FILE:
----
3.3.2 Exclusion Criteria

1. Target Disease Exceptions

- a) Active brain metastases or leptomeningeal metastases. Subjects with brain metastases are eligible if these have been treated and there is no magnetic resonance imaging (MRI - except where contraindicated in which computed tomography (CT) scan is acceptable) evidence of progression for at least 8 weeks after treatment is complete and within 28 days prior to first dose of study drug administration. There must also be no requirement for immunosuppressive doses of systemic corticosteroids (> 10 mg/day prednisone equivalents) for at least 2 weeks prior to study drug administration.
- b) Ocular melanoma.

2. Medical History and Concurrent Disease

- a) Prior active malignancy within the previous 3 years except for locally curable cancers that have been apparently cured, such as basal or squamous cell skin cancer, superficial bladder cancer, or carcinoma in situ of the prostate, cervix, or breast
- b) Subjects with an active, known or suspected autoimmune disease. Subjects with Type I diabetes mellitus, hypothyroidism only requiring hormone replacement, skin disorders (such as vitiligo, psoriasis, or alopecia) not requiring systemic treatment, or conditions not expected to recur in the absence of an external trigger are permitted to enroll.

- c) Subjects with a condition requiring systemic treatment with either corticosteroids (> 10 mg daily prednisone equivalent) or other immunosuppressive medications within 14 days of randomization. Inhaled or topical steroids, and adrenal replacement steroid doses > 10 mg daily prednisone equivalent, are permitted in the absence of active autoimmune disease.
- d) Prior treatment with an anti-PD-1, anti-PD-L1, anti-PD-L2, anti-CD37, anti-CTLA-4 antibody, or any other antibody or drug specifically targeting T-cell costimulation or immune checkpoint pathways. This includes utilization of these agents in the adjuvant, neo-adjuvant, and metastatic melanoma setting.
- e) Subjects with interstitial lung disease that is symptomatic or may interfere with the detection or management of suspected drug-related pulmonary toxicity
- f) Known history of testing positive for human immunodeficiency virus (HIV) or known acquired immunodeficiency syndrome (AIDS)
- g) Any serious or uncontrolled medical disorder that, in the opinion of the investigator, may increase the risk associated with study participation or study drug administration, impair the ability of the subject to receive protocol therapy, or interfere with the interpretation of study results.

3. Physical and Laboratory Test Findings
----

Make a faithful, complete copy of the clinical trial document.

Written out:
3.3.2 Exclusion Criteria

1. Target Disease Exceptions

- a) Active brain metastases or leptomeningeal metastases. Subjects with brain metastases are eligible if these have been treated and there is no magnetic resonance imaging (MRI - except where contraindicated in which computed tomography (CT) scan is acceptable) evidence of progression for at least 8 weeks after treatment is complete and within 28 days prior to first dose of study drug administration. There must also be no requirement for immunosuppressive doses of systemic corticosteroids (> 10 mg/day prednisone equivalents) for at least 2 weeks prior to study drug administration.
- b) Ocular melanoma.

2. Medical History and Concurrent Disease

- a) Prior active malignancy within the previous 3 years except for locally curable cancers that have been apparently cured, such as basal or squamous cell skin cancer, superficial bladder cancer, or carcinoma in situ of the prostate, cervix, or breast
- b) Subjects with an active, known or suspected autoimmune disease. Subjects with Type I diabetes mellitus, hypothyroidism only requiring hormone replacement, skin disorders (such as vitiligo, psoriasis, or alopecia) not requiring systemic treatment, or conditions not expected to recur in the absence of an external trigger are permitted to enroll.

- c) Subjects with a condition requiring systemic treatment with either corticosteroids (> 10 mg daily prednisone equivalent) or other immunosuppressive medications within 14 days of randomization. Inhaled or topical steroids, and adrenal replacement steroid doses > 10 mg daily prednisone equivalent, are permitted in the absence of active autoimmune disease.
- d) Prior treatment with an anti-PD-1, anti-PD-L1, anti-PD-L2, anti-CD37, anti-CTLA-4 antibody, or any other antibody or drug specifically targeting T-cell costimulation or immune checkpoint pathways. This includes utilization of these agents in the adjuvant, neo-adjuvant, and metastatic melanoma setting.
- e) Subjects with interstitial lung disease that is symptomatic or may interfere with the detection or management of suspected drug-related pulmonary toxicity
- f) Known history of testing positive for human immunodeficiency virus (HIV) or known acquired immunodeficiency syndrome (AIDS)
- g) Any serious or uncontrolled medical disorder that, in the opinion of the investigator, may increase the risk associated with study participation or study drug administration, impair the ability of the subject to receive protocol therapy, or interfere with the interpretation of study results.

3. Physical and Laboratory Test Findings